- "As President of the Development Committee of the European Parliament, I had invited Bernt Carlsson, the Assistant Secretary-General of the United Nations and UN Commissioner for Namibia, to call in at Brussels in December 1988. He was on his way back to the United States from Namibia and agreed to address members of the Development Committee, which he did. In Brussels, he spoke about his hopes for an independent Namibia and the end of apartheid in South Africa to a packed meeting of MEPs.
- "And afterwards he confirmed his acceptance to visit Leeds the following year to give the 1989 Peace Lecture in honour of Olof Palme, the former Swedish Prime Minister, who was murdered in Stockholm on February 28, 1986. He said how much he was looking forward to coming to Leeds to pay tribute to his fellow Swede with whom he had worked closely as international secretary of the Social Democratic Party of Sweden, and also as a special adviser to Palme. Bernt Carlsson did not make that visit to Leeds in 1989. He was a passenger on Pan Am Flight 103 and he died when the plane was blown up over Lockerbie on December 21, 1988. He was a giant of diplomacy, gentle, quiet, but a tough negotiator. His death, like that of his friend and fellow Swede, Prime Minister Palme, who was murdered in the street in Stockholm returning with his wife from a night at the cinema, was the result of a terrorist act and remains a mystery.
- "A call by the British Government for an independent inquiry led by the United Nations to find out the truth about Pan Am Flight 103 is urgently required. We owe it to the families of the victims of Lockerbie and the international community to identify those responsible. That Bernt Carlsson was on that plane should be an extra incentive for the UN to take action in view of the fact that this impressive diplomat was dealing with some of the most sensitive and violent situations being perpetrated by the brutal apartheid regime in both South Africa and Namibia, besides his work in the Middle East. The best tribute to the lives and families of the 270 victims of Lockerbie, including Bernt Carlsson, and the most positive action for the international community to take against terrorism, is to launch an independent inquiry into this gross act of mass murder. Nothing less will suffice."
Who sabotaged Pan Am Flight 103?
Twenty seven years before Pan Am Flight 103, United Nations Secretary-General Dag Hammarskjöld was en route to negotiate a cease-fire in the former Belgian Congo when his McDonnell Douglas DC-6 airliner crashed near Ndola, Northern Rhodesia (now Zambia) on 18 September 1961. Hammarskjöld and fifteen others perished in the crash. A civil aviation inquiry, held immediately after the event, was unable to ascribe a cause to the crash; a Rhodesian commission of inquiry in February 1962 attributed it to pilot error; the United Nations’ own Commission of Inquiry in April 1962, like the Rhodesian civil aviation investigation, found itself unable to determine the cause of the crash. The UN Inquiry’s report was presented to the General Assembly, which by resolution 1759 (XVII) of 26 October 1962 requested the new Secretary-General to inform the General Assembly of any new evidence relating to the disaster.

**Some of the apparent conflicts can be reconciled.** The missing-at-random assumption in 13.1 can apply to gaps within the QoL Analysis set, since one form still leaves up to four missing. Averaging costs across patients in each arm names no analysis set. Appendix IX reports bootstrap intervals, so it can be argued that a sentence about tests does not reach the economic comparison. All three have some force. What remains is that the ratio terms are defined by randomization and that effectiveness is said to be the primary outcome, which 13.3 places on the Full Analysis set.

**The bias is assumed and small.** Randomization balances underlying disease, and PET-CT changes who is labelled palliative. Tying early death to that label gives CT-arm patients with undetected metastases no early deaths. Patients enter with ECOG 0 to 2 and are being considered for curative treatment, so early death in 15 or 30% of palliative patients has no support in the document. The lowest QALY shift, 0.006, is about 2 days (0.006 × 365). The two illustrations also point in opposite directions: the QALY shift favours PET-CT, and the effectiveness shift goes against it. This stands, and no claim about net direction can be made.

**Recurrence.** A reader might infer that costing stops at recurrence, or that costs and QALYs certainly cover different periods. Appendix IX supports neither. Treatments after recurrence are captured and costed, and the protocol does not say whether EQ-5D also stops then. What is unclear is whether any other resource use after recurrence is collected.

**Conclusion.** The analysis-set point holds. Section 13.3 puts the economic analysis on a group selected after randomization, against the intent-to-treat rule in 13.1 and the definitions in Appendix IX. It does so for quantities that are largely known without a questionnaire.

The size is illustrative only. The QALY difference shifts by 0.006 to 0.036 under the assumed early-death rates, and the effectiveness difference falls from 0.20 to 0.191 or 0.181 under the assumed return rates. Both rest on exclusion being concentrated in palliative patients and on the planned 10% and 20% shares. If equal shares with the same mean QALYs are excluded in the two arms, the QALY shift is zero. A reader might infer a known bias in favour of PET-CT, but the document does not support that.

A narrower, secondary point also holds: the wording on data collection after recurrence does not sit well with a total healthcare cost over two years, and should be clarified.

"Who Killed Hammarskjöld?"
In 2011, Dr Susan Williams’ book "Who Killed Hammarskjöld?" was published. It offered no definite answer to its own question, but it marshalled a striking quantity of evidential material which had come to light in the intervening years and prompted the diplomat's nephew Knut Hammarskjöld to call for the United Nations to reopen its Inquiry. In response to Dr Williams’ book, Lord Lea of Crondall assembled an international Enabling Committee and invited Sir Stephen Sedley, a recently retired Lord Justice of Appeal for England and Wales, to chair a Commission of Jurists to inquire into the disaster. Justice Wilhelmina Thomassen of the Netherlands, Justice Richard Goldstone of South Africa and Ambassador Hans Corell of Sweden agreed to serve with Sir Stephen as Commissioners.
On 9 September 2013, the Hammarskjöld Commission report was published. It recommended reopening the adjourned 1962 United Nations inquiry into the UN Secretary-General Dag Hammarskjöld's death on the basis of 'significant new evidence'. UN Secretary-General Ban Ki-moon thanked the Commission of Jurists for their work and the Enabling Committee for its initiative in setting up the Commission. He said the UN Secretariat will closely study the findings of the Commission's report.